Christmas is the time of the year when people feel especially generous and want to help others in need.  People often think of children and want to ensure that children receive gifts during this time of the year.

That desire to bring Christmas joy to children may lead some congregations into participating in non-ELCA organization programs that involve putting small gifts and trinkets wrapped in boxes for children in other countries.

While filling these boxes can be fun and is an easy program to participate in, congregations would do well to spend a little more time investigating the organizations who sponsor these programs.  Some of the issues involved in participating in these programs are problematic.

You may be supporting an organization that delivers a message about God and Christianity contrary to what we preach every Sunday.

Yes, we all worship the same God but we don’t all say the same thing about God.  If we support organizations that contradict what we say about the Gospel, this can be confusing and even damaging to people’s faith.

The cheap toys that people are encouraged to buy and put in the box may be made by exploited or even slave labor.  Some are even made by children.   Remember that we want to help children and make their lives better. Exploiting children or families is the opposite of what people want to do when they are looking for Christmas giving projects.  Even if the toys are ethically produced, many of them are not culturally appropriate.  Often children aren’t even sure what they are supposed to do with the toys.


Some of these organizations will add pamphlets with religious messages contrary to how we understand the Gospel. Many of them also have images with racist, sexist and culturally insensitive stereotypes.

For all the time and money spent on these projects, the impact these boxes have on improving the lives of children is at best, negligible and at worst, is actually harmful.

So why do congregations continue to participate in these projects despite the problematic nature of the sponsoring organizations when we have ELCA organizations like Lutheran World Relief and ELCA Hunger Appeal with a proven track record of improving the lives of children and families?

There are a number of reasons.

It’s convenient.  These organizations provide the structure, literature, and publicity so that it is very easy to participate.  This is appealing to busy church leaders during the holidays.

Everyone is doing it.  It’s fun to be part of a movement.  When you hear that so many other churches are doing it, you assume it must be a good thing.

It’s more fun to pack a box with toys than write a check.  This is probably the biggest draw of these programs.   People want to feel connected with the people they help.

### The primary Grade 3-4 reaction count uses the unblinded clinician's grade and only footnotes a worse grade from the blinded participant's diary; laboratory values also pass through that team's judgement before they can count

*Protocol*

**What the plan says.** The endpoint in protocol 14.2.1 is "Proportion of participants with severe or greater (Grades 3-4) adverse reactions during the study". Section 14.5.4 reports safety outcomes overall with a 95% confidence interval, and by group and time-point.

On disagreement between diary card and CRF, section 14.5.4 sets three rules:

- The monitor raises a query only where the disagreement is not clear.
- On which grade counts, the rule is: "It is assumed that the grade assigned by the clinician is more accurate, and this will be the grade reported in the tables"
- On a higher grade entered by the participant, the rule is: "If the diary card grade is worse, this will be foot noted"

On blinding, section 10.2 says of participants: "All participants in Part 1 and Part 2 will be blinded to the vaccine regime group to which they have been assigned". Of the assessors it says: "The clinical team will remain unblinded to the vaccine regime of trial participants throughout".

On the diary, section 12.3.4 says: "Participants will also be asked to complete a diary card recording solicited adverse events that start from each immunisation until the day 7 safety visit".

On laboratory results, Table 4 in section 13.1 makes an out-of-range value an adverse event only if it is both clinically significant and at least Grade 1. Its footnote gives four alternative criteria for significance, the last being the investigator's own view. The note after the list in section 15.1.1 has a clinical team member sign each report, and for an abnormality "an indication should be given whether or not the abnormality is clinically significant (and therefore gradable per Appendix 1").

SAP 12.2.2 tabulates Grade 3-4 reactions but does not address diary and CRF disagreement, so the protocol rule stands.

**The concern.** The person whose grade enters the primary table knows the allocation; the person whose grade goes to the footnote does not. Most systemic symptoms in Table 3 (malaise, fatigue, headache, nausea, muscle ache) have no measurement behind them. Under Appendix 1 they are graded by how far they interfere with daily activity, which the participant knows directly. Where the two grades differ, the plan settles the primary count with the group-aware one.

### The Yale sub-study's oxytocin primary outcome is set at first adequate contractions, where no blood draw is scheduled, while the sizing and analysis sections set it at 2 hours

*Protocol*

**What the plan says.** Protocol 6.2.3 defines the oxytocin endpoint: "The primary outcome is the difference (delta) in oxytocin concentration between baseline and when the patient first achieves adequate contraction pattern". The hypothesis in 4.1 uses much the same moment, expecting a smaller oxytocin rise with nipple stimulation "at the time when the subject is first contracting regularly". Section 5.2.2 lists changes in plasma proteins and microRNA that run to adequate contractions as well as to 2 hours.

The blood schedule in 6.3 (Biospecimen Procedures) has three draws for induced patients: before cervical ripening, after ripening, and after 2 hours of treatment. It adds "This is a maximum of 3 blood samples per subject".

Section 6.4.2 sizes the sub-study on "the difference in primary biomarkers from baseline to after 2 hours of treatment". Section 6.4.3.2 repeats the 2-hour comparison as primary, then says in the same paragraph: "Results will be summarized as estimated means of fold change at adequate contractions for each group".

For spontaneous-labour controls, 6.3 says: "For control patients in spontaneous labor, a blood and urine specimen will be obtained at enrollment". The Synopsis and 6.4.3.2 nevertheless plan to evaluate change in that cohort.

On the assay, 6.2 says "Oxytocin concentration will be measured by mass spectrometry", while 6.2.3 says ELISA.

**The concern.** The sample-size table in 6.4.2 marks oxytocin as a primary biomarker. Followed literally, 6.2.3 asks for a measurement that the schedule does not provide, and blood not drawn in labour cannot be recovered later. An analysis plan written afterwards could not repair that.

While organizations like Lutheran World Relief, Lutheran Disaster Relief, and ELCA World Hunger Appeal will always need individuals and congregations to write checks so they can have the largest impact on people’s lives, there are lots of other ways to help people abroad and in your own community that have a more “hands on” appeal.

Here are some suggestions:

To help in your own community:

Contact Lutheran Services in Iowa and ask what is needed for the children at Bremwood Residential Treatment Center

  • Contact your local schools or social service agency for families to buy gifts for.  You can put up an “angel” tree with ornaments listing their needs/wishes and have members take an ornament to purchase that gift.  Or you can even take your youth group shopping for these gifts.  (One group went midnight shopping at an all-night Walmart during a youth lock-in.  They also wrapped the gifts during the lock-in.)
  • Put up a mitten and sock tree and collect them for local homeless or battered women shelters.
  • Collect new and very gently used items and invite people to come and “shop” for what they need themselves.  Allow parents to be the ones to wrap and give their children the gifts they have wished for.
  • Backpacks with toothbrush and toothpaste, stuffed toy, and a book or two for children removed from their homes and put into foster care. These children often arrive in foster homes with whatever few (if any) possessions stuffed into a plastic bag.  You can find out from your local social service agencies what specifically would be helpful.

As you can see, there are many opportunities to give both globally and locally which give people an opportunity to be more hands on.

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About The Rev. Dr. Joelle Colville-Hanson

The Rev. Dr. Joelle Colville-Hanson has been Director for Evangelical Mission, ELCA for the Northeastern Iowa Synod since late 2013. Part of her job description is to help leaders and congregations use social media and other digital means for outreach and mission. She writes and edits this blog as well as runs the social media accounts for the synod.